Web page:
Rise of the individual Not a rise of the 'middle class' - no consciousness and group identity Individual social change - polarisation between entrepreneurs and mass of population Many landlords were constrained by customs or contract Urban families needed capital to invest Main aim was acquisition of noble status Not 'middle class' Constant stream up and down Financial difficulties - noble involvement in trade Entry of merchants into nobility e.g. Seville Conspicuous consumption Gender Migration - facilitated by improved transport and infrastructure Work in newly urbanised towns - up to 5 women for every 4 men More than 3 quarters of traders in early modern Polish cities were women All female guilds in Cologne, Paris and Rouen Yet lower wages than men Increasing witchcraft trials may have resulted from economic changes Up to 60,000 were executed Also used to subordinate those who benefited from economic growth 1571 Elsinore, Denmark - Doritte Nippers convicted and executed as a witch as she had refused to leave her position as leader of a group of female traders Widows and spinsters used witchcraft/had it used against them Greatest social change was exceptional increase in literacy French towns with presses - 40 in 1550, 60 in 1600 Growth of 'public sphere' Economic growth - vernacular and cheaper pamphlets Yet literacy was not widespread Le Roy Ladurie's survey of Languedoc - 3% agricultural workers, 10% better off peasants could sign names Yet greatest factor in this was the Reformation - not economic growth Conclusion: Did not significantly affect society as a whole Economic growth facilitated social mobility - rise of individuals Continuing social structure - long term transition from feudalism to capitalism Europe 'evolved' to a more modern society - increasing polarisation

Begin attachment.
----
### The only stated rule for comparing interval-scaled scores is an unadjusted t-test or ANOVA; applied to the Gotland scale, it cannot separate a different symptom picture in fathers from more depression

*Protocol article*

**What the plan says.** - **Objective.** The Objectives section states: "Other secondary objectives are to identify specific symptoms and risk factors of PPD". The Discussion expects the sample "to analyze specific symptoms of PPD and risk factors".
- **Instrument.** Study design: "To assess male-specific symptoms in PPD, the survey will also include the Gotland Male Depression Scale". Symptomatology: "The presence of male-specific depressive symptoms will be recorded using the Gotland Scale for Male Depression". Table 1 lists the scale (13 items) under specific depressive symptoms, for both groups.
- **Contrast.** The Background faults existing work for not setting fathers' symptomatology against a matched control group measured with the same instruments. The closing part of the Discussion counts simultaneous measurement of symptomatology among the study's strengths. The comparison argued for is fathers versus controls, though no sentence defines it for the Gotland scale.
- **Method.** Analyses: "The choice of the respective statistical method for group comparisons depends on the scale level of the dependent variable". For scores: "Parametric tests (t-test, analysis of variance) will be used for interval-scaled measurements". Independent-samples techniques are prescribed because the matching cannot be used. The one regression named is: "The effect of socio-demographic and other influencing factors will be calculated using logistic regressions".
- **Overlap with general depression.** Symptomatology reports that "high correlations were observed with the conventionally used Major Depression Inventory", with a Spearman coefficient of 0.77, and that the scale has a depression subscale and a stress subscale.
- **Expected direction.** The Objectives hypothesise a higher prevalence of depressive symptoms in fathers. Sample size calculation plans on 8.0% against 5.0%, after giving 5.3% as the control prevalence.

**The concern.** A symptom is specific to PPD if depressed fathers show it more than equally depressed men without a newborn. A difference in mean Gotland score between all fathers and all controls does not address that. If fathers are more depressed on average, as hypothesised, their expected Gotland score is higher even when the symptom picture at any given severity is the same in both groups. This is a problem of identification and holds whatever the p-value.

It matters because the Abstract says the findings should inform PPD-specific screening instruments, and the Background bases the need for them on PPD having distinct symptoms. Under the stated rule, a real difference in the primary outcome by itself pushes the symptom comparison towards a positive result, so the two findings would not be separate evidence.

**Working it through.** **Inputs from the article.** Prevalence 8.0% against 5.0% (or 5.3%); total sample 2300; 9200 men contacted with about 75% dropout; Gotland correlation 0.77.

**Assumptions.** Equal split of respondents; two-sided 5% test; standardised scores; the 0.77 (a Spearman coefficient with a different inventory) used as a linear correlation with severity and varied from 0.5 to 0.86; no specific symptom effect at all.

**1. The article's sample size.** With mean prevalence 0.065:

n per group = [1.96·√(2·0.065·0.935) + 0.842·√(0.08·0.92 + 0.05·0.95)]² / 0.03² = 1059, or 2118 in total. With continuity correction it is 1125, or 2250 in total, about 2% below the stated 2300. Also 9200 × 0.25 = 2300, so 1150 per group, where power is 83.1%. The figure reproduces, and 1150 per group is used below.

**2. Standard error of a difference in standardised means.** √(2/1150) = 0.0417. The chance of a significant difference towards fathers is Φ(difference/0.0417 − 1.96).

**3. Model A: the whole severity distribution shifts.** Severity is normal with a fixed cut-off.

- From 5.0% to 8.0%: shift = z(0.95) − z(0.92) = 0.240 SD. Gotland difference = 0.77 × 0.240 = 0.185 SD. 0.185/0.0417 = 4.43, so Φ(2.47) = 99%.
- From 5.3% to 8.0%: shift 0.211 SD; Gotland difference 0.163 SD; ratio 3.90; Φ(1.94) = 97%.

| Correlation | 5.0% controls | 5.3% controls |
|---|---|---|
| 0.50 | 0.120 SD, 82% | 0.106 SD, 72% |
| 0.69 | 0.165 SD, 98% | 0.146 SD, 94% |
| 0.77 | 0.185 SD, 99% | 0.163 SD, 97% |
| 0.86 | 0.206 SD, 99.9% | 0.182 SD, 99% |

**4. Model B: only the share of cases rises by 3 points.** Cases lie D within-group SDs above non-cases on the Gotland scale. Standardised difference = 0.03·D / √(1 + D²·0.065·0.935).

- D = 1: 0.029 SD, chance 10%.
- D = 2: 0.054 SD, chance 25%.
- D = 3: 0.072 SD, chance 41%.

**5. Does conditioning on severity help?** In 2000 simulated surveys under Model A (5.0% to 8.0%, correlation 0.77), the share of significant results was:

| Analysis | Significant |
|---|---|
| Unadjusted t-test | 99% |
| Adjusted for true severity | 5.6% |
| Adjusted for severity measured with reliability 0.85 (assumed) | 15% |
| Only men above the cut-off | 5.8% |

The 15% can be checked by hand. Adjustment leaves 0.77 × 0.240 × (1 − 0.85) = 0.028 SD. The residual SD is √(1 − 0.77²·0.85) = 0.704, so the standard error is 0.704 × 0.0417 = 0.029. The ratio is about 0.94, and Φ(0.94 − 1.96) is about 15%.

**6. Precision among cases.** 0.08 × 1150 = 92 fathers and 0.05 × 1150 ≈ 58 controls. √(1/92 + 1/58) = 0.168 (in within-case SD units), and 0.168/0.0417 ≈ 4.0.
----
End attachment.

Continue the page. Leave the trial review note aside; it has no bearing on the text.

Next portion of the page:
Why were the economic benefits of empire so much greater to the Dutch than the Spanish?